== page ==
When I saw a man of his age (he was a little younger then than I am now), and of his position destroyed, by being "forced out" before he wants to leave the USMC, I knew that it was no life for me. If the good guys get screwed with too, what would change for me, after being a "screw-up?" I wasn't exactly ready to be a "good guy," anyway, at that point in my life. However, I can honestly say Gunny Keenan made a lasting impression, 25 years later.
Friday, October 02, 2009
"Central park was my back yard," I often tell my suburban-raised friends. It wasn't, technically, but I spent so much of my youth there, that I looked at it as if it was my own property. This is a story of the "forts" and "dirt-bomb" fights that were waged at the Adventure Playground, just inside the wall at Central Park West and 69th street. The playground was on the "high ground," with the land sloping downward from it's fence to the black wall that was the park's boundary with the city. The vegetation was mostly forsythia, which blossomed yellow for a few weeks every spring, and some small trees.
We used to squeeze through one particular spot in the playground fence (or just walk around, for the bigger kids), and build forts in the ground. With the slope of the land, we could put up a couple of pieces of wood, and make a shelter. There was occasionally a NYC park worker on duty at the playground, who would chase off dope-sniffers and the like, that might be hanging out in our fort. Sometimes, we chased them out on our own (what screwball wouldn't run from a bunch of kids taunting him?).
Our favorite game was throwing "dirt bombs" at each other, with one group inside the playground fence, and the other in the "fort." The kids at the fence had different dirt than we had on the slope. They had topsoil, with sand tracked into it from the playground, which didn't make good dirt bombs. We had the clay layer exposed, and we just made our fort bigger as we dug into the clay to make bombs. For a time, the playground kids started throwing clumps of grass, with big "dirt bomb" bottoms, but there wasn't enough grass around the edge of the playground for that to last long.
This was an interesting tactical challenge we had set up. The kids in the playground had the higher ground, but had no protection other than the widely-spaced iron bars of the playground. Because we were throwing uphill, they had time to dodge our "bombs." They also were limited to making wet "sandballs," if the fountain was working. Most of the dry "topsoil" dirt bombs used to break up well before reaching us through the vegetation. I fought from the playground side a few times, but I was usually in the fort. Everyone wanted to be in the fort. I used to dream about camping out there overnight, but then I remembered the aforementioned "screwballs" would outnumber me, not vice versa. This was in the mid 1970's.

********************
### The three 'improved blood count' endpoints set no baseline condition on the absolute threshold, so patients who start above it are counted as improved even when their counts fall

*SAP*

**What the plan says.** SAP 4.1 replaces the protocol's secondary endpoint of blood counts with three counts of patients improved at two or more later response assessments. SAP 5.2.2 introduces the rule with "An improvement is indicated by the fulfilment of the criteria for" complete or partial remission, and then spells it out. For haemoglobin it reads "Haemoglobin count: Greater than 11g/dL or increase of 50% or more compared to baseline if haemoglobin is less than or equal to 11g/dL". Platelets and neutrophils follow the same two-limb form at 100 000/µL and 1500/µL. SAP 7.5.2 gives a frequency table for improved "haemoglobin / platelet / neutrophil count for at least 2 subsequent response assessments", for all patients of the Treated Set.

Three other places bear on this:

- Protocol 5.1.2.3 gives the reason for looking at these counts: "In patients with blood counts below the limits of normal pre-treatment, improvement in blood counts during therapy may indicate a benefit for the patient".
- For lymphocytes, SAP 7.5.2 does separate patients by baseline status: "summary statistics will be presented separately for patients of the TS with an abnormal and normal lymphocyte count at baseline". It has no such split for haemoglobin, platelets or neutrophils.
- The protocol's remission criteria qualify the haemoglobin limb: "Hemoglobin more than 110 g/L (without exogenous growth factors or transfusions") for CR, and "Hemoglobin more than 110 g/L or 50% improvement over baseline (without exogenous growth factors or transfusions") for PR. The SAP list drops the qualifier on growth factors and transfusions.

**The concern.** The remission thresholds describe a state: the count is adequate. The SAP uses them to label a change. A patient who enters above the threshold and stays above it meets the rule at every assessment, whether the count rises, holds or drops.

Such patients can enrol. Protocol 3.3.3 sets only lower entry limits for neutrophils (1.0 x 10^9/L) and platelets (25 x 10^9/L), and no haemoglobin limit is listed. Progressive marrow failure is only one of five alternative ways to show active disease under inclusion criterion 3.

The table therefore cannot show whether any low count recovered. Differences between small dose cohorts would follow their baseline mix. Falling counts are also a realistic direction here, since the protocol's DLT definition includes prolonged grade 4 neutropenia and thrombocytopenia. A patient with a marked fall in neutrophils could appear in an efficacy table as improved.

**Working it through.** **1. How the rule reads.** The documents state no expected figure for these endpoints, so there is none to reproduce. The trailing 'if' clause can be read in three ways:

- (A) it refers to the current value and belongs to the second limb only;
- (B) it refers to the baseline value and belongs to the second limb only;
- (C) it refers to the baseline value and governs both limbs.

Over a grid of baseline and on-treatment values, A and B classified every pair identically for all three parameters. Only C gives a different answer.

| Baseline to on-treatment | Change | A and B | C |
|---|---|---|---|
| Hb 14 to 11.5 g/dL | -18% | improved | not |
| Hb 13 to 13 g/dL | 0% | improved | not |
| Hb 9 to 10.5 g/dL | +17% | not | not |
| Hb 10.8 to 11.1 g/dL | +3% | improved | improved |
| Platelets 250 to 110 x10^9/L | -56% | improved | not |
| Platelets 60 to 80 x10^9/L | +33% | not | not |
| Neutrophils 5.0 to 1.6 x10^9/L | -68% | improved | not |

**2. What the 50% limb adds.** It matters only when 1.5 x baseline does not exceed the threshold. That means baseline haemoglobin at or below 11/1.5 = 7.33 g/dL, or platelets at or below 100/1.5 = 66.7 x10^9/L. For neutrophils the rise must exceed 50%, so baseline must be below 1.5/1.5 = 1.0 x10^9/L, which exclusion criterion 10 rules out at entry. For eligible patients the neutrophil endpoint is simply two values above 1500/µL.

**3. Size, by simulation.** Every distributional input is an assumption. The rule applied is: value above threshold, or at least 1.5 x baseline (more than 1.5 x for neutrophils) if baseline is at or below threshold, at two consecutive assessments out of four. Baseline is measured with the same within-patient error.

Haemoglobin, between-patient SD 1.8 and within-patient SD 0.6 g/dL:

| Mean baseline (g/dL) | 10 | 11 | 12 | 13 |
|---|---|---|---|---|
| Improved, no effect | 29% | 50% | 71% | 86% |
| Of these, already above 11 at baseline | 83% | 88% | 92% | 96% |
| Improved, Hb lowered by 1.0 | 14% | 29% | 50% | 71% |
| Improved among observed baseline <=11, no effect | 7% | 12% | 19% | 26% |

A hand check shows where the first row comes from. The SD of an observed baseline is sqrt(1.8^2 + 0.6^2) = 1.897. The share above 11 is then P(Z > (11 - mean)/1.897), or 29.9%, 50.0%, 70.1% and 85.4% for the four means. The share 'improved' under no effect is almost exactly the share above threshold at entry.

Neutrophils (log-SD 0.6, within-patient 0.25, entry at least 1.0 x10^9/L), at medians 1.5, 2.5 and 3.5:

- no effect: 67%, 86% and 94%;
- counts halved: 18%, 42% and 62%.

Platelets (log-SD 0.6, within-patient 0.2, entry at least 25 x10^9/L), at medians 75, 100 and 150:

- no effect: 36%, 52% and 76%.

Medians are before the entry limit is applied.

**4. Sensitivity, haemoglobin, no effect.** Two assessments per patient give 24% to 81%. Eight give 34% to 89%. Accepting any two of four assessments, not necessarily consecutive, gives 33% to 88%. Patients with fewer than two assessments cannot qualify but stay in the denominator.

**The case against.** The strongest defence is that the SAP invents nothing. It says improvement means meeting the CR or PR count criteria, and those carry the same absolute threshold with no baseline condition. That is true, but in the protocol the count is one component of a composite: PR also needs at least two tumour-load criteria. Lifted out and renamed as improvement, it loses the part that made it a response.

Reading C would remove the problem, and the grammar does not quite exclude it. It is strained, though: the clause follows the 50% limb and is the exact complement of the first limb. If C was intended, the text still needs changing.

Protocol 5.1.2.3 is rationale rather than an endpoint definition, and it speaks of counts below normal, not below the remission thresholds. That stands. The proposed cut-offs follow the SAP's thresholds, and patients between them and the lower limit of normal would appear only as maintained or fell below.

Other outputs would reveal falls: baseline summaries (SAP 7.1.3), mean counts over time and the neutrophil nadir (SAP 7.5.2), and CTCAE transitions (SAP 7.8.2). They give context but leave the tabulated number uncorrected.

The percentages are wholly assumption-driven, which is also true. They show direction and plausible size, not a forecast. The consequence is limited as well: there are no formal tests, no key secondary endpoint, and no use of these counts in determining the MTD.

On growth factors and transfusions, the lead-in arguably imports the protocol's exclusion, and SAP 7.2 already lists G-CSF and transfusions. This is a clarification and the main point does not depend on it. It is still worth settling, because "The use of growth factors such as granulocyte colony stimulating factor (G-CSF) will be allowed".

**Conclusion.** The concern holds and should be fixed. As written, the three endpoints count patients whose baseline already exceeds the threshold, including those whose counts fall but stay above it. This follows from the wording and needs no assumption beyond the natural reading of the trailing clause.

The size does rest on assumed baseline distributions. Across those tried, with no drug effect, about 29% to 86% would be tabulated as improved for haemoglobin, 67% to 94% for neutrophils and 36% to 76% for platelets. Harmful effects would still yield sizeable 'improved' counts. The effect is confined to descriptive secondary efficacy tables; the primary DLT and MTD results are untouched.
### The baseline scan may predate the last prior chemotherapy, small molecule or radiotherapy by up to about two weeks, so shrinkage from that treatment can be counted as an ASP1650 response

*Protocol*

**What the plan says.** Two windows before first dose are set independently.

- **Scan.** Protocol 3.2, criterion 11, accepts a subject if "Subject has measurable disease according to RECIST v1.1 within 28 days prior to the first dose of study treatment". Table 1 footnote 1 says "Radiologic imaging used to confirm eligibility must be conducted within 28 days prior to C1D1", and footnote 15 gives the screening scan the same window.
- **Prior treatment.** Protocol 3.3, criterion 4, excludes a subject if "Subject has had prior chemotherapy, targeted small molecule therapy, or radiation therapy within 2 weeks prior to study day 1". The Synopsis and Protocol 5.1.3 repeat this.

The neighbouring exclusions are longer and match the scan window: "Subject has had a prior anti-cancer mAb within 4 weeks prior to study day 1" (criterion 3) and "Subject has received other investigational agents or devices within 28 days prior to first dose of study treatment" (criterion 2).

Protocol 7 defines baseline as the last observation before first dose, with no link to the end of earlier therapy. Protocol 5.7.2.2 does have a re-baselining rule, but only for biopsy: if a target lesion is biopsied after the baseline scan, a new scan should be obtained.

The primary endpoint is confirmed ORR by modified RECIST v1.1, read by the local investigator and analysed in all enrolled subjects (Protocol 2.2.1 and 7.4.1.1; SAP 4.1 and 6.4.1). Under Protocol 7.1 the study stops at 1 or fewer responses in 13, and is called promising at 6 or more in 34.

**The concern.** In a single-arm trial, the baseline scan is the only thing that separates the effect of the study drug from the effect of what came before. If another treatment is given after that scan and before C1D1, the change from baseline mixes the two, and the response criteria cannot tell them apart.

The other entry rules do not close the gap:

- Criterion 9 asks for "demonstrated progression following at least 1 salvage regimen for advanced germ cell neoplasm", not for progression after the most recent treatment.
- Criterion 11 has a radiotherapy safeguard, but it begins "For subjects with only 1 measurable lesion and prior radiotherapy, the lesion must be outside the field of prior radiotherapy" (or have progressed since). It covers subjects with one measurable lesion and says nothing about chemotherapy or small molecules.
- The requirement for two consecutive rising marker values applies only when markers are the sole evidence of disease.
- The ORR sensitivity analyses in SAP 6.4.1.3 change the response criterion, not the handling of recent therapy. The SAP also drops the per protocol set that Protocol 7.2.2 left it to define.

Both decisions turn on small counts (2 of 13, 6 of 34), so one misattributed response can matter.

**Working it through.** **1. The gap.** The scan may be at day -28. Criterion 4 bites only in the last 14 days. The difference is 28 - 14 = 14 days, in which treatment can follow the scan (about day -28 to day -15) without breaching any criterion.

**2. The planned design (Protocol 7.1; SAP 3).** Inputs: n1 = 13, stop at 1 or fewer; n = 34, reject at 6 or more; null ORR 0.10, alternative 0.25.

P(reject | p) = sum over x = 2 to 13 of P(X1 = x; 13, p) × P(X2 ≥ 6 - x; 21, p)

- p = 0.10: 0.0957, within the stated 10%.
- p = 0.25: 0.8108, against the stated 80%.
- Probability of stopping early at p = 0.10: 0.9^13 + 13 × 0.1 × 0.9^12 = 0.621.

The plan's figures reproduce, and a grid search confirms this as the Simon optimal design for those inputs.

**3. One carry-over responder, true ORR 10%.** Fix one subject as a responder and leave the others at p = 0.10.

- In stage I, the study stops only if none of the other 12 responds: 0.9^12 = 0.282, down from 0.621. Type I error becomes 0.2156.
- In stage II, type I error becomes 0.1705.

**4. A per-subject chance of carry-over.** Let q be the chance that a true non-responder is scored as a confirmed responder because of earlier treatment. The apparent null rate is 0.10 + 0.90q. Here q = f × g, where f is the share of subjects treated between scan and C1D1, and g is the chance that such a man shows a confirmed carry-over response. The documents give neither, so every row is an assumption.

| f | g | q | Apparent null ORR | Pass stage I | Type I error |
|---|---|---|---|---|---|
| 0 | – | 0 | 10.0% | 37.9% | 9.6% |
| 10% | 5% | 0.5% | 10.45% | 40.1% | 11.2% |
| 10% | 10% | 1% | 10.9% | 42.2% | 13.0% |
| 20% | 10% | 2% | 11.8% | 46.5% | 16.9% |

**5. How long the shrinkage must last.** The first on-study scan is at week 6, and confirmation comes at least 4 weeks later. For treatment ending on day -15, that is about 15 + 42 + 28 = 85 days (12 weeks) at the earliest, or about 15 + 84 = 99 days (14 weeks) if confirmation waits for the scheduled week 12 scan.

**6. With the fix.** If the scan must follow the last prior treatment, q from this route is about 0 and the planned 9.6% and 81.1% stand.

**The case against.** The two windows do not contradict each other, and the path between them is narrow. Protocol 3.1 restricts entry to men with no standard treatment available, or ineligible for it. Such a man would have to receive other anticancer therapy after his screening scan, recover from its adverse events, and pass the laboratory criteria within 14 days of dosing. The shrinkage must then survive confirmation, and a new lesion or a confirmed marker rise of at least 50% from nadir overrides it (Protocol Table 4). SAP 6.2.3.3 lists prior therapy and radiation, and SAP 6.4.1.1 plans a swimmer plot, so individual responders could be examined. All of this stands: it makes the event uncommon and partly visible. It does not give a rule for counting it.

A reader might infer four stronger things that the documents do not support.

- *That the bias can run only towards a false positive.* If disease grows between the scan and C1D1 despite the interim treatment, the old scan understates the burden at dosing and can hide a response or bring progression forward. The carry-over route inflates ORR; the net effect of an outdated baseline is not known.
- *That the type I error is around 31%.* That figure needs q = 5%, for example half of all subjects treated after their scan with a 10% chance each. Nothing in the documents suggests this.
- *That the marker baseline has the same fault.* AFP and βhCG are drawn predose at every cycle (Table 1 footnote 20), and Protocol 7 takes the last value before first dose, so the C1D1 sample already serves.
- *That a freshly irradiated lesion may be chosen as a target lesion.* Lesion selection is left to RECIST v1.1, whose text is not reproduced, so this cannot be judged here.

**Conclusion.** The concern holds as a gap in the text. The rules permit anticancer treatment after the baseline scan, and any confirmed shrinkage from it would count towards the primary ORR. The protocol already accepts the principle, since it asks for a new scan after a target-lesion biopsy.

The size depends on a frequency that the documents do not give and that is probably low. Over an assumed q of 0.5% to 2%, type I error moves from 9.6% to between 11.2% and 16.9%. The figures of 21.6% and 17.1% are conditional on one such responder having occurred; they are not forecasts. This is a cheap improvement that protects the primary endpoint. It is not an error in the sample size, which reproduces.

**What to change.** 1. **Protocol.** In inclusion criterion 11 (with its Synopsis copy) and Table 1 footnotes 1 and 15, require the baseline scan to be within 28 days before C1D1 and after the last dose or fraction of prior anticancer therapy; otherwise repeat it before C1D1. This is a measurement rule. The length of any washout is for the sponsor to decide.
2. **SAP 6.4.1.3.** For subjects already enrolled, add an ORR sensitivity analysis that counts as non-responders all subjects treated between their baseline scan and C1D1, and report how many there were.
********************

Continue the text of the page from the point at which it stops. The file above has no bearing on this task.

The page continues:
I suppose that it was inevitable, but one of the kids in the playground decided that he didn't want to bother making a dirt bomb. He just picked up a big rock, and hurled it towards the fort. I chose that moment to stand up, ready to throw a good, sturdy dirt bomb, and saw it coming, just before it smashed me in the eyebrow. I went down, and started screaming "he threw a f**king rock!"
It took a minute or two, but the other kids stopped the "fight," and came over to help me. We climbed over the black stone wall, to Central Park West, and hailed a cab, who took me to Roosevelt Hospital, free of charge. I was bleeding profusely, but with the support of a group of friends, everything turned out fine (I don't remember any adults, other than the cab driver, being involved). The fact is that I was a "frequent flyer" at Roosevelt Hospital, when it came to head wounds. I think that the doctor remembered me, and calmed me down by saying it was "routine" for me.